Does your life really flash before your eyes when you know you’re going to die? Taylor Grayhawk was a great pilot, but there was nothing she could do with both engines flared out. Her hands were shaking and a knot of fear had formed in her throat. Without the rumble of engines, the Twin Otter that had just dropped seven smoke jumpers on a raging inferno in Yellowstone National Park was eerily quiet.
She took a firmer grip on the control column as a way to keep herself—her emotions and her mind and her body—calm. The terrifying threat of plummeting into the fire, along with undeniable whiffs of choking black smoke in the cockpit, made it plain she didn’t have much time left to figure out a way to save herself and the single passenger left on the plane.
Taylor had just dropped the last jumper to fight the blaze that had been burning for the past two weeks, when a whirlwind of fire had engulfed the Otter. Without power, she’d been slowly, but steadily, losing altitude. She turned, with eyes she hoped didn’t reveal how frightened she was, to stare over her shoulder at the single smoke jumper remaining on the plane.
“You can still jump,” she said loud enough to be heard over the unnerving whisper of wind in the open doorway at the rear of the Otter.
“Not without you,” the jumper replied, pulling off his headset.
“I don’t have a parachute.”
“We can share mine.”
Taylor calculated the odds of getting to the ground hanging on to Brian Flynn by her fingernails—and whatever other body parts she could wrap around him. She wasn’t a gambler by nature, and she didn’t like what she saw. Brian was wearing a yellow padded jump jacket and pants made of Kevlar, the same material used for bulletproof vests. It was bulky, to say the least. She imagined herself falling—sliding down his body—into the scorching flames below and shivered.
“I’ll take my chances on getting the plane to the ground in one piece,” she said, turning back to the control panel to see how much lift she could manage without the engines. Not much. She searched in vain for a meadow—any flat place, for that matter—where she might crash-land the plane. The only barren terrain she saw, in one of the most remote areas in the lower forty-eight, were steep mountain slopes leading straight down into the ferocious fire.
The spotter, who was required to be on all flights to gauge the wind, fire activity, and terrain, hadn’t shown up for this 9 p.m. flight, which took advantage of the long August daylight. So Brian, already dressed in smoke jumping gear, had doffed his Ram-air parachute and cage helmet in the corner of the plane, donned the spotter’s harness and helmet, and served as spotter instead. After the last smoke jumper had gone out the door, Brian had suggested that Taylor drop down to survey the fire perimeter, in order to send the latest information back to base.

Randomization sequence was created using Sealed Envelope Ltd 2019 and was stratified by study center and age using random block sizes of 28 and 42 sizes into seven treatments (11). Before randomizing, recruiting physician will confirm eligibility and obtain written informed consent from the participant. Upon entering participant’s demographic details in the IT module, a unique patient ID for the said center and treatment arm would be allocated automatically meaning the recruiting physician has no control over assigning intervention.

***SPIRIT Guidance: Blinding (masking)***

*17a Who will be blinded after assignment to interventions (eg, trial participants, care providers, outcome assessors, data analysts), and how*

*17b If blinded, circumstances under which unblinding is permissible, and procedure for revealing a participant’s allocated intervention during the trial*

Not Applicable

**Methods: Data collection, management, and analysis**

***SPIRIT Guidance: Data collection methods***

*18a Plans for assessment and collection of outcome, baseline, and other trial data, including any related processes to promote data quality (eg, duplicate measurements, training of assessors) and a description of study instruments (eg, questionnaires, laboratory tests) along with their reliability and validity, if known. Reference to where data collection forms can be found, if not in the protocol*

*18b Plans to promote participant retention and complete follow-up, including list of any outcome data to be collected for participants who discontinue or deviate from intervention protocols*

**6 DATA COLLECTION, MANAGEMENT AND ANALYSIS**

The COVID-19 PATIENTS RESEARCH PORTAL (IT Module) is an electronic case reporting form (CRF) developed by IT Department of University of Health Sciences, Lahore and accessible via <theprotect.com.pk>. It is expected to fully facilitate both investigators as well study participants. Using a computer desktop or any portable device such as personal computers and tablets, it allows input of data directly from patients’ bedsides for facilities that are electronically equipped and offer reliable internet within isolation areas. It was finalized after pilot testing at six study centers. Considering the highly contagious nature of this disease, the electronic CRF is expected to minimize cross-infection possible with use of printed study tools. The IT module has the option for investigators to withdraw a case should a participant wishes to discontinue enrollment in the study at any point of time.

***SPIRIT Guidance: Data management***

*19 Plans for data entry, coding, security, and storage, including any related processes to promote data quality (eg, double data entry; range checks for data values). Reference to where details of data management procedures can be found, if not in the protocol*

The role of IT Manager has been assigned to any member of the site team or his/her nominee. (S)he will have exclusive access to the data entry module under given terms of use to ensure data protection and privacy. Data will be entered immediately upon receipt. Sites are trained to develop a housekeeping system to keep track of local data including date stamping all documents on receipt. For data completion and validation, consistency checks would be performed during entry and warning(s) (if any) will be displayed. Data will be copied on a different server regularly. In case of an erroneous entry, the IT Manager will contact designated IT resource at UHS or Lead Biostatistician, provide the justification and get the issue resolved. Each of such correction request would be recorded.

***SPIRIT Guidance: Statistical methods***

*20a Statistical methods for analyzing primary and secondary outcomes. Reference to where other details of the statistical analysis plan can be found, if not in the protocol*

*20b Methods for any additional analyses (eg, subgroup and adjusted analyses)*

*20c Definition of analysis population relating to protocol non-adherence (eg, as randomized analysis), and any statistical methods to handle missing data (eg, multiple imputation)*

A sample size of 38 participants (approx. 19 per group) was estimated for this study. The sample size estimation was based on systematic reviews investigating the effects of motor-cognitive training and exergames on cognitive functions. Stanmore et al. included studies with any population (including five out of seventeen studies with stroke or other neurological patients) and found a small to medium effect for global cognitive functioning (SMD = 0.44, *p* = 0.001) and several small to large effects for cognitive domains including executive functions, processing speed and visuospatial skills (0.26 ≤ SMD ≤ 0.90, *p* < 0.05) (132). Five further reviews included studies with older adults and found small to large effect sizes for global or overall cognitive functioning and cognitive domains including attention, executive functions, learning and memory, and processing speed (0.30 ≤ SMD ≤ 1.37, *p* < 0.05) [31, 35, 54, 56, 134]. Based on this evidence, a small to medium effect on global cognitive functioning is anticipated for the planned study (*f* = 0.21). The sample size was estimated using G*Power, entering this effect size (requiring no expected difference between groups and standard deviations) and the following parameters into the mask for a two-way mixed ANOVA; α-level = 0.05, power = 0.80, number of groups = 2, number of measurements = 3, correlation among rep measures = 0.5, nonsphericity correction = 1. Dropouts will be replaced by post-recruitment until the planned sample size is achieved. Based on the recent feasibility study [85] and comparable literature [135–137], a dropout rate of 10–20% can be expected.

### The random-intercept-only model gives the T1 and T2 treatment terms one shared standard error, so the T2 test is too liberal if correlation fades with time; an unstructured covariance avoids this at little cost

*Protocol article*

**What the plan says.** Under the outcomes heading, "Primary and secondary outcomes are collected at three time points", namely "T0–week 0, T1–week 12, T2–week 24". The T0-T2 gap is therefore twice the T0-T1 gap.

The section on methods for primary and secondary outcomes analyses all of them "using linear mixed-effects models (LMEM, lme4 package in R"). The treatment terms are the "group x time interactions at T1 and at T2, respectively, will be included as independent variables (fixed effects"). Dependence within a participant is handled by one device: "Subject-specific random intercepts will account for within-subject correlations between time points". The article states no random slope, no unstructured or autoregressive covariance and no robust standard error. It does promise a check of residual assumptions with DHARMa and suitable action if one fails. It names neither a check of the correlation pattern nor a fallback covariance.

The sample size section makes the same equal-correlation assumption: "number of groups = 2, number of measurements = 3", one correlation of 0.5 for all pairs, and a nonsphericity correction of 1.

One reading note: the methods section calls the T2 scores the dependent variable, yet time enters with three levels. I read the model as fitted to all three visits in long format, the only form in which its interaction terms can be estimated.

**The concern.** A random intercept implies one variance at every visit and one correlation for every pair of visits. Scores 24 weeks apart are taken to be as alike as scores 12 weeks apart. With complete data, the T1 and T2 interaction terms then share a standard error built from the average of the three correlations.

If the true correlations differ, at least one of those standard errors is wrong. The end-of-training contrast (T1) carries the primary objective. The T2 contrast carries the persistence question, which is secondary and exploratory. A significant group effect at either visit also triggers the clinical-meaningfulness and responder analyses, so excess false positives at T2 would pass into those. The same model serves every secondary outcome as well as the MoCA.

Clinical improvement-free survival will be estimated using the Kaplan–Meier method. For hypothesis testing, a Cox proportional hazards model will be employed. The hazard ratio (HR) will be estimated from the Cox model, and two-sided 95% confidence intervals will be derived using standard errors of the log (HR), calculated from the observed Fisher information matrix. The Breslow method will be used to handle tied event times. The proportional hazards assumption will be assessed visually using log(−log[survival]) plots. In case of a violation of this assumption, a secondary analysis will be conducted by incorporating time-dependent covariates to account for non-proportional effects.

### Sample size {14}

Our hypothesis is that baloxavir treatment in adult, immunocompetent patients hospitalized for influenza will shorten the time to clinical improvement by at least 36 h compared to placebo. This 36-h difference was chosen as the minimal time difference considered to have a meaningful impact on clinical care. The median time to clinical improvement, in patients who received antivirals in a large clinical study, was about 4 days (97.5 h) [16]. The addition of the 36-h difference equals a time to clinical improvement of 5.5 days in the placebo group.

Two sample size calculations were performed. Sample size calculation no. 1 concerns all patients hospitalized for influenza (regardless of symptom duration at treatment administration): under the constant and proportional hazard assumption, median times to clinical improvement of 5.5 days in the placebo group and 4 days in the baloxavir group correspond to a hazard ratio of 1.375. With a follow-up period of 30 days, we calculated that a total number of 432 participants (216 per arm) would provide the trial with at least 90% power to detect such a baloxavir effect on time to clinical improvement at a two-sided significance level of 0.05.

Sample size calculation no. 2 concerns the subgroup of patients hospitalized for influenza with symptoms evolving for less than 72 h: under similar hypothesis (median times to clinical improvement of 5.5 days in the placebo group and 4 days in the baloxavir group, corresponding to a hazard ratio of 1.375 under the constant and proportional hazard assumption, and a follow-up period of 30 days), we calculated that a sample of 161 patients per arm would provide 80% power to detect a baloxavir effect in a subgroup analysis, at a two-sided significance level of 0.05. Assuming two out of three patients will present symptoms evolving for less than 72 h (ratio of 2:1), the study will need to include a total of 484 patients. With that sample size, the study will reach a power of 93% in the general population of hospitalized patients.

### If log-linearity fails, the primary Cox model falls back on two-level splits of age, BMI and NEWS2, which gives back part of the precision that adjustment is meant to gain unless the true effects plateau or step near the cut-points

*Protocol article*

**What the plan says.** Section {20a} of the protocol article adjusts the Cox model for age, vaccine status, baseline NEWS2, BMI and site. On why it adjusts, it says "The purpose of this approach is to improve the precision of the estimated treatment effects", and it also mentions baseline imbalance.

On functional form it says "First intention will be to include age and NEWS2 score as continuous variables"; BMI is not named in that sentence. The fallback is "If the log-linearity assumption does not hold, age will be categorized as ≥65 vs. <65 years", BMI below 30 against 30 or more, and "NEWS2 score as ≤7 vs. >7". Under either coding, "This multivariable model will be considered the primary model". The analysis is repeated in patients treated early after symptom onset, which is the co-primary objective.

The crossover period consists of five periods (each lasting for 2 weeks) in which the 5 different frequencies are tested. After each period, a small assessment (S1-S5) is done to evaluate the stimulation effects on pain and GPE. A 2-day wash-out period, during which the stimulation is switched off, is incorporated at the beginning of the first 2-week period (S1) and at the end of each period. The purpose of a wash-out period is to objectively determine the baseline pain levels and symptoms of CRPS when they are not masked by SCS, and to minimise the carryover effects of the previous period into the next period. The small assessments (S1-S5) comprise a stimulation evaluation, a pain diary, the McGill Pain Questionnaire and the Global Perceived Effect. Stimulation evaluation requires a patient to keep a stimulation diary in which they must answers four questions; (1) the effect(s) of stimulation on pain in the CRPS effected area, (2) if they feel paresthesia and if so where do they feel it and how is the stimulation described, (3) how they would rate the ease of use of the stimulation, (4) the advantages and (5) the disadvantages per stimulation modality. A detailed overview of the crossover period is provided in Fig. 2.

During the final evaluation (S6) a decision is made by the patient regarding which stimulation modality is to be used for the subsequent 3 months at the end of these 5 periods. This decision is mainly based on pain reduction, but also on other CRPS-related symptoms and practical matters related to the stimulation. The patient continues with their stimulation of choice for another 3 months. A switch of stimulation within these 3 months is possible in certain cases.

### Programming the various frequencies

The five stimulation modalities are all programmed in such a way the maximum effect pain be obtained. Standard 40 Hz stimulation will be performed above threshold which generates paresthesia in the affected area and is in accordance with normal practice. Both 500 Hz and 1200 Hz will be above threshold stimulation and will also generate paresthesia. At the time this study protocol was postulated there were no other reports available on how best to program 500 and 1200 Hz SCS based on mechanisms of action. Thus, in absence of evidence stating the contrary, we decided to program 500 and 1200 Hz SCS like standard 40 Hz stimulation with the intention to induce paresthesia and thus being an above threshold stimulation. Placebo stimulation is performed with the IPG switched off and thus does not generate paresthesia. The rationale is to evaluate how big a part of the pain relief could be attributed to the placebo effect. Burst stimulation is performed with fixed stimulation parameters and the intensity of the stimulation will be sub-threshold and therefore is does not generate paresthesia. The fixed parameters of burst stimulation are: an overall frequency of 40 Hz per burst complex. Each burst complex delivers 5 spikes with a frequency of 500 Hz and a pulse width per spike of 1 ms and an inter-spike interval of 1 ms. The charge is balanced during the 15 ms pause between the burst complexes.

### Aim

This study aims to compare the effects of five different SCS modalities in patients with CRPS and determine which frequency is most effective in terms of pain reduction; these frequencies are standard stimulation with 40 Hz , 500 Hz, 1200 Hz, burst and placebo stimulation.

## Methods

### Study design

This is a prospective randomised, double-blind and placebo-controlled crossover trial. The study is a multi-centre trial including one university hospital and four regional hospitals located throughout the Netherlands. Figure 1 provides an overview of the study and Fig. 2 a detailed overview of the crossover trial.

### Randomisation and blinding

It was a judgment call whether the risk was worth the reward. But this fire had been frighteningly unpredictable, and she understood Brian’s concern for the safety of his fellow smoke jumpers. It hadn’t been easy to see anything through the cloud of black smoke, so she’d slipped even lower—and been engulfed in a sudden tornado of flame, rising hundreds of feet from the 100-foot conifers below.
They’d been drifting downward ever since.
Brian met her gaze with worried eyes. “This plane’s headed straight into the fire,” he said from the open doorway. “We need to jump now, while there’s still time to hit a safe clearing. Get over here, Tag. Move your butt!”
The use of her nickname, which came from her initials—Taylor Ann Grayhawk—conjured powerful, painful memories. Brian had dubbed her with it when he was a junior and she was a freshman at Jackson High.
Taylor felt her stomach shift when the plane jolted, as the right wingtip was abruptly shoved upward by a scorching gust of air. Time was running out. Her eyes were tearing from the smoke, and her chin was trembling, despite her clenched teeth. In a voice that was hoarse, but surprisingly composed, considering the desperation she felt inside, Taylor reported their position on the radio, along with the information she’d gleaned from their survey of the fire and the fact that she’d been unable to restart the engines.